But moving to attack surface management and continuous assessment and testing and continuous validation containerization cloud, the landscape is constantly changing. So how do you then take a reporting methodology and the days of yesteryear, where it was just IPS and it was just hostnames and you had a very kind of codified methodology. Whereas now the necessity is you need to have a single pane of glass and the ability to adjust your methodologies on the needs of varying technology. Stacks. In one breath, I’ve shifted my view. I kick myself looking back ten years, I even said these words and I’m going to eat them right now on camera, I’m eating these words. I said, I mean, it doesn’t matter if it’s cloud or not, it’s an IP address, but just test it like we always test it.

That was on the ask of some peers who are like, we need a cloud native pen testing methodology. We need to be able to focus on that. And I just didn’t want to do the work.

My mindset has drastically shifted to understand that the nuances of the technology stacks and the ecosystems that are under assessment and testing. Those nuances need to be taken into account and they need to be taken into account with your reporting paradigm. And so that reporting paradigm has to be something that’s malleable and that allows you to not only take a repeatable process, but has enough malleability within to be able to adjust and fit the different nuances of the text tax that you are engaging with. And so I’m going to kind of lean on David to speak of. We talked about sourcing the data and we’ve talked about having an ecosystem view and being able to take in information and then being able to have a documented repeatable process. But now we have all of this data working with it. I’d like to get David’s perspective on some of that concepts of now you have it, what do you do with it? Yeah, there’s two kind of pieces to that because it’s really interesting.

One place where our thoughts very much so align is in Edgescan. We’ve always kept the historical data, always kept historical data. We didn’t have a notion of you perform a scan and then that data goes as soon as you perform a new scan. It seems insane. And now we’re seeing that the industry also agrees that it’s insane. You need this data because in order to show progress, you need to be able to show what bad looked like or good looked like in the past. And there’s two metrics that people tend to focus on and both have their merits in some shape or form, but the first one would be NTTD some meantime to detection, how long does it take to find something? And so if a vulnerability gets introduced on a piece of tech, does it take you two weeks, one week, one day, 1 hour to detect this type of vulnerability? So that’s one approach and it needs a balance here.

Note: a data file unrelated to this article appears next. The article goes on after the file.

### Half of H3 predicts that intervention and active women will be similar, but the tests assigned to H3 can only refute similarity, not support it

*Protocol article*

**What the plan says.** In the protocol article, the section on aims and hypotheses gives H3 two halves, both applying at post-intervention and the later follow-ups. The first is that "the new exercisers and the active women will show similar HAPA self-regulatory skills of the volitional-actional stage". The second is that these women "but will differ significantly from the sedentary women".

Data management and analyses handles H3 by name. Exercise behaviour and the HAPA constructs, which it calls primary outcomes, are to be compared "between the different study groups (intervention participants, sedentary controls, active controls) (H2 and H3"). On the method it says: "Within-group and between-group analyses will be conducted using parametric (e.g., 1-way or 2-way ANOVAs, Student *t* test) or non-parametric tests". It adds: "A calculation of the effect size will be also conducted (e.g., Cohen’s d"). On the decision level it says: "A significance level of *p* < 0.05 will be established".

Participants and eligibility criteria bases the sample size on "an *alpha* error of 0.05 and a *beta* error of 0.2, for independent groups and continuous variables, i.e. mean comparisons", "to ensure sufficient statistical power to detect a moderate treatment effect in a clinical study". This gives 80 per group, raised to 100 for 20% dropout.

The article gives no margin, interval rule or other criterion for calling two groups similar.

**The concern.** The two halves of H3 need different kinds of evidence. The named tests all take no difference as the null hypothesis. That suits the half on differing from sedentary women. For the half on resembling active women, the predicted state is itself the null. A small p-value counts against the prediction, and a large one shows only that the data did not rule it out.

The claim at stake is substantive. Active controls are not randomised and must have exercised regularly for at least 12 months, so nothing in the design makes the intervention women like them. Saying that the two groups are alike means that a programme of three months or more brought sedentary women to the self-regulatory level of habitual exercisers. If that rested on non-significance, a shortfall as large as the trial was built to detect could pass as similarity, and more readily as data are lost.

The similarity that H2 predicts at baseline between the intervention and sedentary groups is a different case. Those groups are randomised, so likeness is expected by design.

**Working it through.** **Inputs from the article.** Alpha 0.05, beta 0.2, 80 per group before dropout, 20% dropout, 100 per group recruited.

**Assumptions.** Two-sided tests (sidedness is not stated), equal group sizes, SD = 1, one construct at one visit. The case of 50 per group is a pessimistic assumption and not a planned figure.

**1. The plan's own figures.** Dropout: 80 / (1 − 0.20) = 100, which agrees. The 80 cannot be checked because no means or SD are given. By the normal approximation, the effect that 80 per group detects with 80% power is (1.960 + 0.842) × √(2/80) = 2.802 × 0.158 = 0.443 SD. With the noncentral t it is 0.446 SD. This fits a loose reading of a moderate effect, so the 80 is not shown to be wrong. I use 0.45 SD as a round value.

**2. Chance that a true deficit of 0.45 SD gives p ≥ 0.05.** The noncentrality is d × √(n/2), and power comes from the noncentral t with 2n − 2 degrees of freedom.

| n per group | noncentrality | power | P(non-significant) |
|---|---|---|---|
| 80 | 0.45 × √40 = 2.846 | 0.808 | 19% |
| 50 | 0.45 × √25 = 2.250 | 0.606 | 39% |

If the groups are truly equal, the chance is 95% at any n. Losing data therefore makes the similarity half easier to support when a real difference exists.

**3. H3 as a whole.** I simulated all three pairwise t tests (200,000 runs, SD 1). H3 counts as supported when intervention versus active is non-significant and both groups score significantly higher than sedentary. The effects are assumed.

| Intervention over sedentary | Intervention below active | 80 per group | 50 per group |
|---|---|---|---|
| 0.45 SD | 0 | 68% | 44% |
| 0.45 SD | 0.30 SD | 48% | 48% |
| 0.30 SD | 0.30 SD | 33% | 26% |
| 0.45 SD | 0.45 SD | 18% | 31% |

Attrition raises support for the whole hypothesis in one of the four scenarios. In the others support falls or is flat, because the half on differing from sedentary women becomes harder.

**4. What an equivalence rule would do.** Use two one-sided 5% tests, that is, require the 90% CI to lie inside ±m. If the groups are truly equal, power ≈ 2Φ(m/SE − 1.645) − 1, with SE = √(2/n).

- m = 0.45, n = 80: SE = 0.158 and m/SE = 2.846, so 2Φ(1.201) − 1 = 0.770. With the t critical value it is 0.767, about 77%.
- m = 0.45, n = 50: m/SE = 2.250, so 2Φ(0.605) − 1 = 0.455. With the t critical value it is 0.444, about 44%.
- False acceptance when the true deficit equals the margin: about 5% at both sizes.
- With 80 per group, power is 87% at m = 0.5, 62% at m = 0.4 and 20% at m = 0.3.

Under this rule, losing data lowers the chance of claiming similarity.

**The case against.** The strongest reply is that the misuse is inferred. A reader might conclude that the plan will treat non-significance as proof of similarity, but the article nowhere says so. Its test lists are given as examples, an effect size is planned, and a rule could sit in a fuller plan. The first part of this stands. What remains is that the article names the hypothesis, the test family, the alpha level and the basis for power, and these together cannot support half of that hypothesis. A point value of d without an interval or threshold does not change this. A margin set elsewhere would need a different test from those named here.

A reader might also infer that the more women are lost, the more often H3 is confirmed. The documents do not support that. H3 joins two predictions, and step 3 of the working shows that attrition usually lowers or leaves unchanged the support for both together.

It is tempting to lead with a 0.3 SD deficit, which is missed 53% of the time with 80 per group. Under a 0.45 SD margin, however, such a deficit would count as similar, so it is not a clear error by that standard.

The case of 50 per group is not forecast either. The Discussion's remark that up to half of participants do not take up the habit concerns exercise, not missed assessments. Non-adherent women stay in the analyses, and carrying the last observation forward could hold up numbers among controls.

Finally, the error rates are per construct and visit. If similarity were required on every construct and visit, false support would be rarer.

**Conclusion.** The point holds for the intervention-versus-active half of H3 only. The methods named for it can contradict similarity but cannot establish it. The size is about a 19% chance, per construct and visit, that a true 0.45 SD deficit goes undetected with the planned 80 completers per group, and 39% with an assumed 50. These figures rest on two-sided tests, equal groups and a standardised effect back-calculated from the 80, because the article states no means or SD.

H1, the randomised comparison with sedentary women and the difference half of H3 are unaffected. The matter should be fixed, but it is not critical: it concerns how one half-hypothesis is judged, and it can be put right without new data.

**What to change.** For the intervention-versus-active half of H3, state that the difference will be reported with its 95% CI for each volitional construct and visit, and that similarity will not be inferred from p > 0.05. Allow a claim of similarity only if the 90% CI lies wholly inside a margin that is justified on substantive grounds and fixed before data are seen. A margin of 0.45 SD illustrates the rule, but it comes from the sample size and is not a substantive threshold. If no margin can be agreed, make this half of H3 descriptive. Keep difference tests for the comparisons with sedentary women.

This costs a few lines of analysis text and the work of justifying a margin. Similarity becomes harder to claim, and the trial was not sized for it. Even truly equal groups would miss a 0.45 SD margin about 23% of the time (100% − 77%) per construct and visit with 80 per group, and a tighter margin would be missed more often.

So there’s no right or wrong approach here. It needs a healthy balance of both. So MTTD really useful. MTT or how fast are you fixing it? How can you measure success? The best way is understanding how fast you’re fixing vulnerabilities today and then measuring it slowly coming down over the course of a period of time. So that is kind of the two ways I look at the reporting of vulnerability data. There’s all of the normal style of reporting and there’s all of the things that you require for. But the data tells us that the faster you fix vulnerabilities, the more secure you are.

The faster you find vulnerabilities, the more you can fix them more quickly. So they’re the things that we tell people to focus on. So find vulnerabilities quickly and fix them more quickly. Yeah, I don’t know. I’m sure you’ve got can of worms there, but the core tenets of what you just spoke to really have driven home the importance of it. I think those metrics have demonstrated the evolution. I tend to tell folks again 1015 years ago.

It was all about counting vones. It was the number of vones. It was categories of flaws with instances of vulnerabilities, unique instances. And folks started getting hyper focused on numbers, and they want to see those numbers go up and down. And it wasn’t long before technologists and security leaders and even just technology leaders started beating the drum and saying, this is a poor metric, but it just seemed like it took a really long while for folks to just not count. Vaughns. And the example I give folks, just for the sake of quick demonstration of why the argumentation of well, counting volumes matters is if you have 100 flaws and 50 of them get fixed, but then there’s a patch cycle and you now have 70 new flaws, the disparity of the numbers while you see numbers going down, the introduction of new vulnerabilities.

And there was this brief tenet of uniqueness of flaws which there’s some validity there about uniqueness of flaws. It just got people in the wrong headspace. And I think, folks, the metrics they were focused on was efficiency in the numbers and making sure the numbers were going up and down, and it was just a flawed metric. So when you look at meantime to remediation and meantime, your summation was so accurate, you find them quickly, you fix them quickly, your exposure is limited, that’s risk management 101, maybe 102 when you move off of what is a risk. But it’s really part of the metrics. And that’s why within PlexTrac, one of our primary metrics that you don’t even have to set up special filters for is that meantime to close or about meantime to remediation reporting. Because when it comes down to it, when you articulate the necessity of identifying and quickly remediating flaws, that doesn’t take a degree in rocket surgery to understand, okay, yeah, the quicker we can identify flaws, but the next step is closing them.